The Safer Way to Sleep Program
Halo Innovations created the HALO Safer Way to Sleep In-Hospital Program eight years ago to provide healthcare professionals with an innovative method to teach safe sleep to parents as soon as their baby is born. The program is quite simple: it replaces the traditional blankets in the well-baby nursery and NICU with a free supply of wearable blankets to model a safe, blanket-free alternative for parents. In addition, hospitals are provided with safe sleep materials to distribute to parents.
The program was created by Bill Schmid, a SIDS dad and founder of HALO Innovations. Knowing the nursing staff at the hospital is often responsible for educating the parents on safe sleep for baby, Schmid developed this unique approach to safe sleep education that could be easily incorporated into the post-natal baby care in the hospital.
“The goal of the HALO Safer Way to Sleep Program is to support and promote safe sleep education for parents by providing hospital professionals with the necessary tools to teach safe sleep for baby while in the hospital,” he noted.
The key to the program’s efficacy is based on the fact that studies consistently indicate that what parents see nurses do in the hospital is retained better than simply being told what to do. The act of modeling the safe sleep behavior of a medical professional has a positive effect on the parents’ retention of safe sleep practices, which they are more likely to replicate at home. And since the modeling is being done on their newborn, the parents’ transition to practicing safe sleep at home is simple and natural.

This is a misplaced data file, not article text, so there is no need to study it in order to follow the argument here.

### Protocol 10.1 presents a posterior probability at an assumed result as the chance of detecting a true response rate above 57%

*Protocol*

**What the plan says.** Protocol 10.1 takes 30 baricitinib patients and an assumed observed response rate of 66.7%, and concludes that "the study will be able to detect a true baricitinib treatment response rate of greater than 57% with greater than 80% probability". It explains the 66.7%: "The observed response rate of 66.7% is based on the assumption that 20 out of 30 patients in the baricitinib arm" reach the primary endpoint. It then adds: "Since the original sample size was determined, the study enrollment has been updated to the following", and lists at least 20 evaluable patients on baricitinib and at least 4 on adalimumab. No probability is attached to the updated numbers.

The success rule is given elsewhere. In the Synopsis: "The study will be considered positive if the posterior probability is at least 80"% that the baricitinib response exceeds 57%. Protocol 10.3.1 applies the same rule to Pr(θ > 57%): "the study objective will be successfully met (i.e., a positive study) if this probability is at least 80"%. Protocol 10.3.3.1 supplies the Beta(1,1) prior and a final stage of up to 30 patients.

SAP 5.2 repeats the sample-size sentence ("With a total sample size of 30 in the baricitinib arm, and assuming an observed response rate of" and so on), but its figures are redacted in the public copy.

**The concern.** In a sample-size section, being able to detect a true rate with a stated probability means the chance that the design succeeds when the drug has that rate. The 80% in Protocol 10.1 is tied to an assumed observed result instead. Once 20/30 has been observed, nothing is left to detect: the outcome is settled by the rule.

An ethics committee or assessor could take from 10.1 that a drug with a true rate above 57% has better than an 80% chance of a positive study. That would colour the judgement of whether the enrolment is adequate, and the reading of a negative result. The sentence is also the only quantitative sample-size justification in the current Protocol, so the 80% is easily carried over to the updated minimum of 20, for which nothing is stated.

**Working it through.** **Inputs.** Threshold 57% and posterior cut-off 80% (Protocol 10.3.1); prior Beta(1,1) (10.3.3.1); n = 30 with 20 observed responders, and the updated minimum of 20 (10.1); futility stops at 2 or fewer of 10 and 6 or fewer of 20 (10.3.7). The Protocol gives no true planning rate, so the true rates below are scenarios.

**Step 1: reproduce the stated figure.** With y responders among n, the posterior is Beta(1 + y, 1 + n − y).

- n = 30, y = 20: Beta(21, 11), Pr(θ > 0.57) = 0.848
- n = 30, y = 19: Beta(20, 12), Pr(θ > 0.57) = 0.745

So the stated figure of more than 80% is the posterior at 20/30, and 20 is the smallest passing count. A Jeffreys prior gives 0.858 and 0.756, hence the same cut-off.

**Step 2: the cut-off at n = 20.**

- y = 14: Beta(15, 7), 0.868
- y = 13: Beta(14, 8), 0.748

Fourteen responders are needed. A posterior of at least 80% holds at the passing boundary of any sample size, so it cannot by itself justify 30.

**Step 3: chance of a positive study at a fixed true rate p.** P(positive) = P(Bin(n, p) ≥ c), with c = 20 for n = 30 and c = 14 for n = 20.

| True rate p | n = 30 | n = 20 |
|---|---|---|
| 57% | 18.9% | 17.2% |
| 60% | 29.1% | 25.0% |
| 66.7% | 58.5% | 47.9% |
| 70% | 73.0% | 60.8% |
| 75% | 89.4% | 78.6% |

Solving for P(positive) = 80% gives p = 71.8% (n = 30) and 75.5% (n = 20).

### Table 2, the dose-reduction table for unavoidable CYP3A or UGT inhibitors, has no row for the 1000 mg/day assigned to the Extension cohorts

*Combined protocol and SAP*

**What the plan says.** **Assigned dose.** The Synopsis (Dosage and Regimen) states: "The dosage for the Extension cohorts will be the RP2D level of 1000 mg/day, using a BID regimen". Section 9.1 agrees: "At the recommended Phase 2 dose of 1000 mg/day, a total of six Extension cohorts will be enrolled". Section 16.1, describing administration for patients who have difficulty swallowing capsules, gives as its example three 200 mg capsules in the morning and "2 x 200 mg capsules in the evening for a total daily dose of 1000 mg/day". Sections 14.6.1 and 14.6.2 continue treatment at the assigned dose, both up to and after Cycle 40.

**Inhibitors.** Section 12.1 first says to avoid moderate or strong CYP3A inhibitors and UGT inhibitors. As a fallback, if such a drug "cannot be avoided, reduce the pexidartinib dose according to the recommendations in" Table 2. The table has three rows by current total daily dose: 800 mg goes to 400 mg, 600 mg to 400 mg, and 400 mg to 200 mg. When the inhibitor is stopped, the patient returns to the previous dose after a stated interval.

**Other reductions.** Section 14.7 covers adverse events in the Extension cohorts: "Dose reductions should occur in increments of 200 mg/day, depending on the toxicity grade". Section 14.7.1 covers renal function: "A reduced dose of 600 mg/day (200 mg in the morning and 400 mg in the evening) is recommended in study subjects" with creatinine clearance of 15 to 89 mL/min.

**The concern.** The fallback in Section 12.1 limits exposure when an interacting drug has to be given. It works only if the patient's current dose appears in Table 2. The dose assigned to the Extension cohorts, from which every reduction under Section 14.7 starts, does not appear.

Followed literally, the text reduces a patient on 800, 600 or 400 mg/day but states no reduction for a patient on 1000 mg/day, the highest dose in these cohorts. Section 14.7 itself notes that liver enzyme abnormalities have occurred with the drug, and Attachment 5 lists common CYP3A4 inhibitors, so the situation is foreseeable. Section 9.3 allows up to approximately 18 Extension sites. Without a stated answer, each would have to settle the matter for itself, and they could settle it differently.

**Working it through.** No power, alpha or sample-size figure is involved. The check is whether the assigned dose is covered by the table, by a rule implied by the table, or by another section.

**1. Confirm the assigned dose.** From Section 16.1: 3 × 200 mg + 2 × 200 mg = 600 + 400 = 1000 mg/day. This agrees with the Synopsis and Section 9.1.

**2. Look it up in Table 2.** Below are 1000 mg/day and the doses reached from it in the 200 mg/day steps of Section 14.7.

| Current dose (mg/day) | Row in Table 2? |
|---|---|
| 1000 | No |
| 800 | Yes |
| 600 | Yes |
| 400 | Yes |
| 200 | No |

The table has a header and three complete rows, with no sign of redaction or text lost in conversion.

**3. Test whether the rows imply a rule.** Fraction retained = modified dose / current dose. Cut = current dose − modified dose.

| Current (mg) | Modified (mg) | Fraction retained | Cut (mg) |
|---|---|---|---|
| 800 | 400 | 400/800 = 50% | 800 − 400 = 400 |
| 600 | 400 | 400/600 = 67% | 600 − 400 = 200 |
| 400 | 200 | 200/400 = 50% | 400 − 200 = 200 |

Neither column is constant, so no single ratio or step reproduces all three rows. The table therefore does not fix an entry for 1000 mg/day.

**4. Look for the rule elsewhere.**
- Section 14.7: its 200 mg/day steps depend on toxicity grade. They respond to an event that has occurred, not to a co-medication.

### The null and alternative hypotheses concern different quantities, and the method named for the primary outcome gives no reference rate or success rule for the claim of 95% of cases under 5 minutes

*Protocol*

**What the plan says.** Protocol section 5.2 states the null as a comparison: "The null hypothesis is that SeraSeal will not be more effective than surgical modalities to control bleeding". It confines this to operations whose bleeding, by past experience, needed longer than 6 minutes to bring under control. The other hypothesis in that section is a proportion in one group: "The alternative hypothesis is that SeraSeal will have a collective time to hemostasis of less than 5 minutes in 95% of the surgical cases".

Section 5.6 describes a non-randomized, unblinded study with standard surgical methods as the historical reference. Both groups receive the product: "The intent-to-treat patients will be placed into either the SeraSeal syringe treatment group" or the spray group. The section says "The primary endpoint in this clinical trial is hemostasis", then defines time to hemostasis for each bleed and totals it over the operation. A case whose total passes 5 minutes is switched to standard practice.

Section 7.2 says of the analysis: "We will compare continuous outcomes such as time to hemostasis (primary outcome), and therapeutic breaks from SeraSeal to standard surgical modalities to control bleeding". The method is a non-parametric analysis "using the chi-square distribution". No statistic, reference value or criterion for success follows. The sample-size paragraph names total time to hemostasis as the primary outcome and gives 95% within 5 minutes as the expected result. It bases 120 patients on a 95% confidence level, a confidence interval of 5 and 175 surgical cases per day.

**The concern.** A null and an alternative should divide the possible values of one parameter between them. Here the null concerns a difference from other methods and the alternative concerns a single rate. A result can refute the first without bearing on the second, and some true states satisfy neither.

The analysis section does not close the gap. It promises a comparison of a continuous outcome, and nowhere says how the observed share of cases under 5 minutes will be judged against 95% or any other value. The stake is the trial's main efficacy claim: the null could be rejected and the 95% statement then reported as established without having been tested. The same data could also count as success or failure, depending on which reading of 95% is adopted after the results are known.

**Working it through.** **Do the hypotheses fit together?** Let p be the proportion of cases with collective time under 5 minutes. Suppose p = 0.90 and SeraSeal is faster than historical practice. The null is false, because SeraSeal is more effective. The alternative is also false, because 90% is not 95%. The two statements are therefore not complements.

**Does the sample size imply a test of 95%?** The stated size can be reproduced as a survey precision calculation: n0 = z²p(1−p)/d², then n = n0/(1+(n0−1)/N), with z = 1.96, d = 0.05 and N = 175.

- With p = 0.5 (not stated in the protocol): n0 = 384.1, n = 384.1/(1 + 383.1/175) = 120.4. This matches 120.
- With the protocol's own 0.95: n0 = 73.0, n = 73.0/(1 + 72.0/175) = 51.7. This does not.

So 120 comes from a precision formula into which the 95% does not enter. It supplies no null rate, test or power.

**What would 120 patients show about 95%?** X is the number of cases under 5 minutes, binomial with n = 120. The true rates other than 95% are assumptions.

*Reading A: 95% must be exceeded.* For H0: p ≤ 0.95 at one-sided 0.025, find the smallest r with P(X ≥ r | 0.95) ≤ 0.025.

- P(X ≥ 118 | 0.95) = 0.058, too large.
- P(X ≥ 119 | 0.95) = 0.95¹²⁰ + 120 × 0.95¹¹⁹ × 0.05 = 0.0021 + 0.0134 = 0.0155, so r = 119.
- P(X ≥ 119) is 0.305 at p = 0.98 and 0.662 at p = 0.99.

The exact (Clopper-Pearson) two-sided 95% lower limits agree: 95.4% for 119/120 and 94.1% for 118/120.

Currently, the Safer Way to Sleep program is being used by more than 1,400 hospital birth centers and in NICUs. This equates to approximately one of every three babies born in the U.S. each year being touched by the program. Some of the hospitals have taken safe sleep one step further by incorporating a take-home element providing a sleepsack as a discharge gift for the baby.
As for the nurses at the ICN, they are empowered themselves. After implementing the program, they are now 80%-100% compliant with the AAP guidelines. They are including their project in HUP’s Magnet raccreditation application. Fulmer and Zachritz will be writing an American Journal of Nursing article on their Safe Sleep efforts.
The Cribs for Kids Foundation started a National Safe Sleep Hospital Certification. Fulmer and her colleagues are applying for gold certification for both the ICN and the well-baby nursery. The process will consist of self-audits, site visits from the foundation, and demonstrating they meet staff and parent educational standards.
Fulmer reminded nurses, “Education and modeling are the most important things.” She encouraged other units to audit themselves and see where they stand with best practices. For HUP, “the change was amazing.”
Danielle Bullen is on staff at ADVANCE. Contact: email@example.com.